NutAndBoltKing
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I wholeheartedly agree that you should avoid using a saw blade in the reverse direction that it is designed and engineered and intended to cut. Having dealt with contractors and diyers for several years at my fastener supply house I have heard many stories about serious injury from misusing saw blades in this fashion. Purchase metal cutting blades, but make sure that they are engineered to cut the guage of the sheet metal you are using.

Screws will in the long run perform better than nails for your type of application. Manufacturers of corrugated metals usually recommend screws for the installation of their products; and some even have proprietary screws made just for them and to their strict specifications. Screws, in the most general of terms of course, have ratings in four main strength catagories; tensile, yield, shear and pullout. So do nails; but screws, in most cases and with some exception of course, outperform nails of the same sizes in nearly each catagory.

The other advantage to using screws is that they come in a greater variety of base materials and coatings which will help extend the life and reduce maintenance and upkeep of your project; by preventing rust and prohibiting hydrogen embrittlement.

It is important to use either rubber or neoprene sealing washers in your type of application. Doing so, and installing them properly, will eliminate or greatly reduce the chance of leakage, but they also serve as isolators or a barrier between dissimilar metals. One of the major reasons, there are of course many reasons, fasteners fail is because there is a chemical reaction between the different metals that the nail and/or screw is made from and that of the material it is in contact with. This reaction is only worsened and accelerated by the weather elements.

There are many inexpensive screws available for your application that have numerous drive head selections (phillips, hex, torx, etc) and excellent coatings with factory mounted washers. The fastener industry calls these "SEMS" which stands for preasSEMbled. SEMS are vailable in nearly every popular size, coating, and with a variety of washers. A word of caution: It is possible to overtighten some types of SEMS and damage the washer which will reduce it's function. The better SEMS will have a rubber (or neoprene) washer under a metal washer. That metal washer (often called the 'cap' of a SEMS) prevents damage to the rubber or neoprene when the screw head is spinning and being driven tight, but that metal washer also helps extend washer life as it shields the material from harmful UV rays.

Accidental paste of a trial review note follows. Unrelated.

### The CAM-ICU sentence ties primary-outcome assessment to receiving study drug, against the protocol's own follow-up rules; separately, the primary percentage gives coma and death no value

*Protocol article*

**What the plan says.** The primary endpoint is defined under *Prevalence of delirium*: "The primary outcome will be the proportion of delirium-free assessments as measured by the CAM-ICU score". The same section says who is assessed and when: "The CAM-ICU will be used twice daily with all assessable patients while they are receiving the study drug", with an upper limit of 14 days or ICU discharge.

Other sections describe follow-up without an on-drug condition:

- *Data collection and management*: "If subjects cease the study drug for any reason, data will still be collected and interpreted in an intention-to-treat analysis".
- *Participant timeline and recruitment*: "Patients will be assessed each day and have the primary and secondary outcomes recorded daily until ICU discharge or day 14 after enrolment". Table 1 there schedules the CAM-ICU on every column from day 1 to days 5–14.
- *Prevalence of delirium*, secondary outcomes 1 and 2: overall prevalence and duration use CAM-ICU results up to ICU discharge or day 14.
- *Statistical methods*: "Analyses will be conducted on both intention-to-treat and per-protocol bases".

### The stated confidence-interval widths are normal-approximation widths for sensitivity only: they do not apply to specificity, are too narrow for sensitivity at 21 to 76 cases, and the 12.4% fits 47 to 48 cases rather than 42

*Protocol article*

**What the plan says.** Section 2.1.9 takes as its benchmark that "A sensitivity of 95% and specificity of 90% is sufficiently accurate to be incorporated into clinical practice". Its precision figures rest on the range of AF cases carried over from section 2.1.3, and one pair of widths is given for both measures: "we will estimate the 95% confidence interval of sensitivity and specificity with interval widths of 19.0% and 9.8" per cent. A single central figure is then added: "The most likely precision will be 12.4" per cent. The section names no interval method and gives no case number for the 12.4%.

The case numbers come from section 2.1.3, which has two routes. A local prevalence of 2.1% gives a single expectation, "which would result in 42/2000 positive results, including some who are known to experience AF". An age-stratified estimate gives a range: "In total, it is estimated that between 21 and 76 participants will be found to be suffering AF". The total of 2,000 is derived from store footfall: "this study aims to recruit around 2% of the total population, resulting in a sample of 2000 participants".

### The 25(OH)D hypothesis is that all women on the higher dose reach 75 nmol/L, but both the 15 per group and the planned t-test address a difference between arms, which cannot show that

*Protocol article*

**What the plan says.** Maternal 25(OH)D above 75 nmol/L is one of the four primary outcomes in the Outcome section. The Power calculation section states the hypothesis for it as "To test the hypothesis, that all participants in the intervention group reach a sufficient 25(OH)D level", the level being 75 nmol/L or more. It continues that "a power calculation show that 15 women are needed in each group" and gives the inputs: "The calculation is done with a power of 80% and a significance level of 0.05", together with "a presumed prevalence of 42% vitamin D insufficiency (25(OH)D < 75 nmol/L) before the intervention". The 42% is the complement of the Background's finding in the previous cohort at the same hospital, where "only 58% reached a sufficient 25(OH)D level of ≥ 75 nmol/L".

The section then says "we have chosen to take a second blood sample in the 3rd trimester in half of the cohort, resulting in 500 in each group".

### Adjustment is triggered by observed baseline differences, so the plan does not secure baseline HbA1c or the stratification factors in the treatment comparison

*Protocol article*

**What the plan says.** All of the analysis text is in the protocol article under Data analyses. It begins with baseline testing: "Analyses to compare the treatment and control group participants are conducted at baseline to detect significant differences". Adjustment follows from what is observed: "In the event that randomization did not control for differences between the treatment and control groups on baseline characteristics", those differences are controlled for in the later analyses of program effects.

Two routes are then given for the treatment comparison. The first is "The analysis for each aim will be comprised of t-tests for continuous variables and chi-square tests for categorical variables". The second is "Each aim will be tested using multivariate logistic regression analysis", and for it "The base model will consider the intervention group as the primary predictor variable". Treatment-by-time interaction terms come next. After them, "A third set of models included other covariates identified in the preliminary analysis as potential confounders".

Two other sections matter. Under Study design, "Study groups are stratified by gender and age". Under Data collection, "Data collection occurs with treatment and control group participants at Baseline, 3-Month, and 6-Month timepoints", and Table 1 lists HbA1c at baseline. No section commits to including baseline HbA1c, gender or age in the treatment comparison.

If I were doing this project I'd get stainless hex headed SEMS with rubber washers and stainless caps. Being stainless they can be pricey and a bit brittle but they will outperform any comperable nail and you'll never have leakage or rust spots or rust runs.
 
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Old 10-15-04, 06:02 AM
NutAndBoltKing
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PS: Should you decide on using nails instead of screws there are rubber and neoprene washers, with and without metal caps, that are sold seperatley and can be utilized with nails. They can be round, square, hex shaped, stars, and for tight spaces - oblong. Some even come in colors. Use a good ring shank nail, and IMHO an epoxy coated one. It will bond extremely well with the base material from the heat of friction when driven in.

Also: There are nails available with factory installed weather proof washers. These are "KEPS" which stand for shaKEProof. The washer will not come loose and slide down the shaft from vibration when struck by the hammer. They must be driven as straight as possible for the washer to properly seal.
 
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Old 10-15-04, 06:42 AM